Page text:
Lagarde Vows Neutrality Toward Europe as She Seeks Top IMF Job

France's Minister of Finance Christine Lagarde
France's minister of finance Christine Lagarde, speaks to the media following meetings at the International Monetary Fund (IMF) in Washington, D.C., U.S. Photographer: Joshua Roberts/Bloomberg

French Finance Minister Christine Lagarde, vying for the leadership of the International Monetary Fund, pledged to be impartial toward European nations seeking aid and to give emerging economies greater influence.

“I will not shrink from the necessary candor and toughness in my discussions with the European leaders,” Lagarde said in a statement in Washington delivered in a meeting yesterday with IMF directors. “I am not here to represent the interest of any given region of the world, but rather the entire membership.”

Lagarde, 55, has the backing of European nations that have 31 percent of the voting shares at the IMF and has also gathered support among emerging countries from Egypt to Indonesia. Her sole rival, Mexican central bank Governor Agustin Carstens, claims the backing of 12 Latin American nations while failing to garner endorsements from Argentina or Brazil. The IMF board has said it will meet June 28 to assess the two candidates and repeated it aims to make a choice by June 30.

Under an informal agreement, an American has always headed the World Bank, while a European has led the IMF. Leaders from emerging-market nations, including Brazilian Finance Minister Guido Mantega, have called for an end to that arrangement, saying the heads of the two institutions should be chosen on the basis of merit.

While emerging economies have failed to unite behind a candidate from their own ranks, they may still gain influence if Lagarde gets the job, said Kevin Gallagher, an associate professor of international relations at Boston University.

‘Best Opportunity’

“Lagarde is the best opportunity for emerging markets,” Gallagher said in a telephone interview. “Since so many of them are lukewarm about Carstens, they can dangle and maximize, basically trade their vote for commitment” on policies and IMF representation.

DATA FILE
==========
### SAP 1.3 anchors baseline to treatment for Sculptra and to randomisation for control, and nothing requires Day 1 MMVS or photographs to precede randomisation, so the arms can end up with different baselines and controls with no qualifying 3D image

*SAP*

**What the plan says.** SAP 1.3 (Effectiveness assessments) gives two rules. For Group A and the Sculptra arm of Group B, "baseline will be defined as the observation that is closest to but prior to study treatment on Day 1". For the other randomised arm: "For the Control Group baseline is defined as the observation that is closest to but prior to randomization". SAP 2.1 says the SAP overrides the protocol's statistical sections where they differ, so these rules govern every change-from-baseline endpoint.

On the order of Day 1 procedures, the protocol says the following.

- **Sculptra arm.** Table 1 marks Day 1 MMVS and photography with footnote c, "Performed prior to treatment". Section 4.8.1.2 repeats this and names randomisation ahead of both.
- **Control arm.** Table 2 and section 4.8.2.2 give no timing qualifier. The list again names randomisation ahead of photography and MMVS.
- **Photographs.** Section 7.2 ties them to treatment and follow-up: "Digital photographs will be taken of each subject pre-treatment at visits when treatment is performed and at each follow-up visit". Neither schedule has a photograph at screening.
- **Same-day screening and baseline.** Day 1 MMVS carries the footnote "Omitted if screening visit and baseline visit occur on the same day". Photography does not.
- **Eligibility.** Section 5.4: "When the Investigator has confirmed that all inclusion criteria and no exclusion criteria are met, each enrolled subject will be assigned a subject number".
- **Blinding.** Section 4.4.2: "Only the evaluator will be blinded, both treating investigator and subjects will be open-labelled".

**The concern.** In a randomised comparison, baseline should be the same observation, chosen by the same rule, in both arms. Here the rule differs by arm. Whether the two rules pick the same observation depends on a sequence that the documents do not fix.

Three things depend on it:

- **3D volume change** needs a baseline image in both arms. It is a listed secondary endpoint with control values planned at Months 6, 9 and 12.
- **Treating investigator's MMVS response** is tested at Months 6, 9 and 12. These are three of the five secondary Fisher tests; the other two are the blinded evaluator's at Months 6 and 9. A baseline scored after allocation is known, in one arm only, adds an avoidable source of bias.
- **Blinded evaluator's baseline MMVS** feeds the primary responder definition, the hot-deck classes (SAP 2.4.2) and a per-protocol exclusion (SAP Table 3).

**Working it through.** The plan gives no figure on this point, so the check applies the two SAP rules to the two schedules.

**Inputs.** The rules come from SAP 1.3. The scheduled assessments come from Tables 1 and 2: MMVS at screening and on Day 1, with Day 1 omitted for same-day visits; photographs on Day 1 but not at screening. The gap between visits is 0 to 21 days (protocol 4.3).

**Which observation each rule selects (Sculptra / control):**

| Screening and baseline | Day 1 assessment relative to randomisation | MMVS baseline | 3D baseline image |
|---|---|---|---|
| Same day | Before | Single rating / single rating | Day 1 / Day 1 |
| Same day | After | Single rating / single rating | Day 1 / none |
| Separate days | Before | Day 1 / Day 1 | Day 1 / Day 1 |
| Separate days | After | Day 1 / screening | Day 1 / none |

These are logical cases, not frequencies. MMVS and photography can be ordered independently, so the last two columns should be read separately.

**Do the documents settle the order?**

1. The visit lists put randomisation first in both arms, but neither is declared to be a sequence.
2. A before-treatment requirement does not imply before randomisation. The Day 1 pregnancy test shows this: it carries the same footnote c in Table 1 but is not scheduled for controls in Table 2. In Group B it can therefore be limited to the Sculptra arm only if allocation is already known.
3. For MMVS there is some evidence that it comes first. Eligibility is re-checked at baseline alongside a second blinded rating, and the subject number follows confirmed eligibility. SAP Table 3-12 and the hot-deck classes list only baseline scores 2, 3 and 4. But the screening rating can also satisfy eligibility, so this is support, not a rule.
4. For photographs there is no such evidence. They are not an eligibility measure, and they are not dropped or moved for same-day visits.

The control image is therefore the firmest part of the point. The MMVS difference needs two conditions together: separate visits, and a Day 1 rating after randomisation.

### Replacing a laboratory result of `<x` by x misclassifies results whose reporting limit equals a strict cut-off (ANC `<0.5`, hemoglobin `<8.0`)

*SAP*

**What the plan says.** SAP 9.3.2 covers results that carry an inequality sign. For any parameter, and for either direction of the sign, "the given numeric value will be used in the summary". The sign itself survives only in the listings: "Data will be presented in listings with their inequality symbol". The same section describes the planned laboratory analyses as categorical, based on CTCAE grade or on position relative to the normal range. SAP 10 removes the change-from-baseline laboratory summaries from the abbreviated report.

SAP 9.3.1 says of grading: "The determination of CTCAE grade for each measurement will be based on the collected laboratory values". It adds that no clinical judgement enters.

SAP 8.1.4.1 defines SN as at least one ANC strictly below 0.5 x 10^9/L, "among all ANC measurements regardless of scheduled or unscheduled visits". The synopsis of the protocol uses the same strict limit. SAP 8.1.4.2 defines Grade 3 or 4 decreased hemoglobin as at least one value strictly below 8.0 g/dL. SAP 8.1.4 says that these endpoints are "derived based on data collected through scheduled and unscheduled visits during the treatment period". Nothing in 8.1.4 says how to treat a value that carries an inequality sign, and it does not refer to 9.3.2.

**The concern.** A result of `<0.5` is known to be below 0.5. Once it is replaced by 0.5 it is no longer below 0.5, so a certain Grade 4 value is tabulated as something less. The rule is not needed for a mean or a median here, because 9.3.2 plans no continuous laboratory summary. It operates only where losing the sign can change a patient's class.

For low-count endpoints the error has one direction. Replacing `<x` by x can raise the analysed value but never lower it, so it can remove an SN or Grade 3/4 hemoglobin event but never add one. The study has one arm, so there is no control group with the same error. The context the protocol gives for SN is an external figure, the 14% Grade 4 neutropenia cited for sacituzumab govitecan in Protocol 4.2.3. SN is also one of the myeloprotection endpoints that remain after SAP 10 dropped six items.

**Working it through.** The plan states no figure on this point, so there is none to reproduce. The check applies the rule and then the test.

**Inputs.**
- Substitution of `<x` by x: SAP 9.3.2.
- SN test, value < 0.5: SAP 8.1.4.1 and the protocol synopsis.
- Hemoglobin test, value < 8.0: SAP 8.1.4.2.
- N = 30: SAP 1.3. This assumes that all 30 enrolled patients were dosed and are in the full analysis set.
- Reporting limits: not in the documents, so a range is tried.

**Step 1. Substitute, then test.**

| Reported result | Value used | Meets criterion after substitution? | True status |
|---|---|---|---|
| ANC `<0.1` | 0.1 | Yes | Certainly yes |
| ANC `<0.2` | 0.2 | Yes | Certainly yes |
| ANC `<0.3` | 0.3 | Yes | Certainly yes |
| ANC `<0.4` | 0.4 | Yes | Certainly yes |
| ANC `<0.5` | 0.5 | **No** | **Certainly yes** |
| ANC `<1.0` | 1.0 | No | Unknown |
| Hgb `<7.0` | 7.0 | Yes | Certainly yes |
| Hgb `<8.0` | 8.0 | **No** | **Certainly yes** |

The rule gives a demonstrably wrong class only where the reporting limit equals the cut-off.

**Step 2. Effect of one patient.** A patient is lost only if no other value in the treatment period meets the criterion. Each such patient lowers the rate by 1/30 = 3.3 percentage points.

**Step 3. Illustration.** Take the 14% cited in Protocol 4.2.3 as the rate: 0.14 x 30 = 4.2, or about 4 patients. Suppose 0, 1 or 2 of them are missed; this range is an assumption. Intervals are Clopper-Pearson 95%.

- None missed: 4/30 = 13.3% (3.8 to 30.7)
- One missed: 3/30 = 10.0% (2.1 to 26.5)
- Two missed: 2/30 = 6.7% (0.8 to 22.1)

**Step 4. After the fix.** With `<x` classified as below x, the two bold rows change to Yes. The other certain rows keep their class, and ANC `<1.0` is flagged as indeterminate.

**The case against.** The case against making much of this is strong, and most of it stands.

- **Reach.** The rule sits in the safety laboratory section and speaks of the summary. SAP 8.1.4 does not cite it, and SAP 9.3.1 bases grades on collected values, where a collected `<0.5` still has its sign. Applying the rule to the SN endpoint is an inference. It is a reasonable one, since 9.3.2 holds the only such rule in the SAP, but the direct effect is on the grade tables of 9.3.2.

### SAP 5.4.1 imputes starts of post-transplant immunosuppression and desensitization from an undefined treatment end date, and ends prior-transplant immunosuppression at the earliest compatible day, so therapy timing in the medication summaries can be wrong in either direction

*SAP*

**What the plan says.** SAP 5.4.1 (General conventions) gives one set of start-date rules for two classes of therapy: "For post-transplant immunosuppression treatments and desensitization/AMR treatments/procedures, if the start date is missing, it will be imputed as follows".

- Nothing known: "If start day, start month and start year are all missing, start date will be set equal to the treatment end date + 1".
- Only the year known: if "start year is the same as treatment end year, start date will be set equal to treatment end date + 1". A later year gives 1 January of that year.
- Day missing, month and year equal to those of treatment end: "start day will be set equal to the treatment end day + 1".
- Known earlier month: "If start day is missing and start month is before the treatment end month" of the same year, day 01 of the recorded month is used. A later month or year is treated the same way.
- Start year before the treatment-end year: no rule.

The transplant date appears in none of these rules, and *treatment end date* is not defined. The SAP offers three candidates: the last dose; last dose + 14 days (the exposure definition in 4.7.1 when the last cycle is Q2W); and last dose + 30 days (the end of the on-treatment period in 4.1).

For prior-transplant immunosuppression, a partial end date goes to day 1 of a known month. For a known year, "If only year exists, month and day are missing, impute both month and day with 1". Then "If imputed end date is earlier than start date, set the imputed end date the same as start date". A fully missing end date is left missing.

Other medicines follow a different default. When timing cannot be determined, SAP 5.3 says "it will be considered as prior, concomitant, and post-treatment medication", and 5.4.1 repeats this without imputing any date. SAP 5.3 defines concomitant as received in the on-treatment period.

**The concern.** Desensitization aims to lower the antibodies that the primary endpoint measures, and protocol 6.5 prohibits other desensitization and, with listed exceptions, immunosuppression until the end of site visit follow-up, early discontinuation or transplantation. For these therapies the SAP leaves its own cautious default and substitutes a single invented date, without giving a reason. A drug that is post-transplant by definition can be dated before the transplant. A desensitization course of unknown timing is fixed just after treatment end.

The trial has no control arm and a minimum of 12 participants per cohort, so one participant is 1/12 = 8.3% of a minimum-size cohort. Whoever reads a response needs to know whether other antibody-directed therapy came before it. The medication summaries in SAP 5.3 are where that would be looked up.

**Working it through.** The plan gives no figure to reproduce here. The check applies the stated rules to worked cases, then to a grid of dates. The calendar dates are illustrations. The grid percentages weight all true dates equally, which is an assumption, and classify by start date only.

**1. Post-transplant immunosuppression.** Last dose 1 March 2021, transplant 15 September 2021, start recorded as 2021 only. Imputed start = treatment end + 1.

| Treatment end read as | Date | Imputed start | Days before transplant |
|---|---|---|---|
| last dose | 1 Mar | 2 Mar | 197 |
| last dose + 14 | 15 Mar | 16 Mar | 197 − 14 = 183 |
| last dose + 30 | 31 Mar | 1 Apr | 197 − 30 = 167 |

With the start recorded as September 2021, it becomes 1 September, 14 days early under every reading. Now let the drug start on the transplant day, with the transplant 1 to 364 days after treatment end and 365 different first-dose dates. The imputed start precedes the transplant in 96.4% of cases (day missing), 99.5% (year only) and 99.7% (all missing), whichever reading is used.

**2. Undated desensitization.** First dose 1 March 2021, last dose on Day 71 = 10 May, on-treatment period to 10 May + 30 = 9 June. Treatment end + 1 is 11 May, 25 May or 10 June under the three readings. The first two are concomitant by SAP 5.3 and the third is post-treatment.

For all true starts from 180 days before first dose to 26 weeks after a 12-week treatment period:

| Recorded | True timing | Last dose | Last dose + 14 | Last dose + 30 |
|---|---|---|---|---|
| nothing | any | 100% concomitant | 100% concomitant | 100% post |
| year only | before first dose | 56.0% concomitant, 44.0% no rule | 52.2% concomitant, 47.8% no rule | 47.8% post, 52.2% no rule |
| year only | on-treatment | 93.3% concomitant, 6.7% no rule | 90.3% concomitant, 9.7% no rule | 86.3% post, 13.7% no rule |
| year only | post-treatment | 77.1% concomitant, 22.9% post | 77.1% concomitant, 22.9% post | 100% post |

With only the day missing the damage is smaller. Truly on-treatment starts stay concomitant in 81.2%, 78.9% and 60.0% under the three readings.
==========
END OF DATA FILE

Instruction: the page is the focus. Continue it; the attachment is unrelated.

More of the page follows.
Lagarde yesterday sought to dispel notions that she might show favoritism toward Europe. The IMF approved a record $91.7 billion in emergency loans last year and provides a third of bailout packages in Europe. She also called for a more diverse staff, from gender to country of origin to education.

Carstens, a 53-year-old former deputy managing director of the IMF, has described Lagarde’s chances as “quite high.” Lagarde has tried to turn attention away from her nationality and pledged to make the IMF more representative of a global economy projected to see developing countries’ share exceed that of advanced counterparts in 2013.


“The fund should be more responsive, certainly more effective and more legitimate,” Lagarde told reporters yesterday in Washington after her meeting with the board. She said the selection process “has been clearly both open, transparent and should be merit-based.”

The U.S., the largest IMF shareholder with almost 17 percent of the votes, has refrained from publicly taking sides. Treasury Secretary Timothy F. Geithner has said both Lagarde and Carstens are qualified.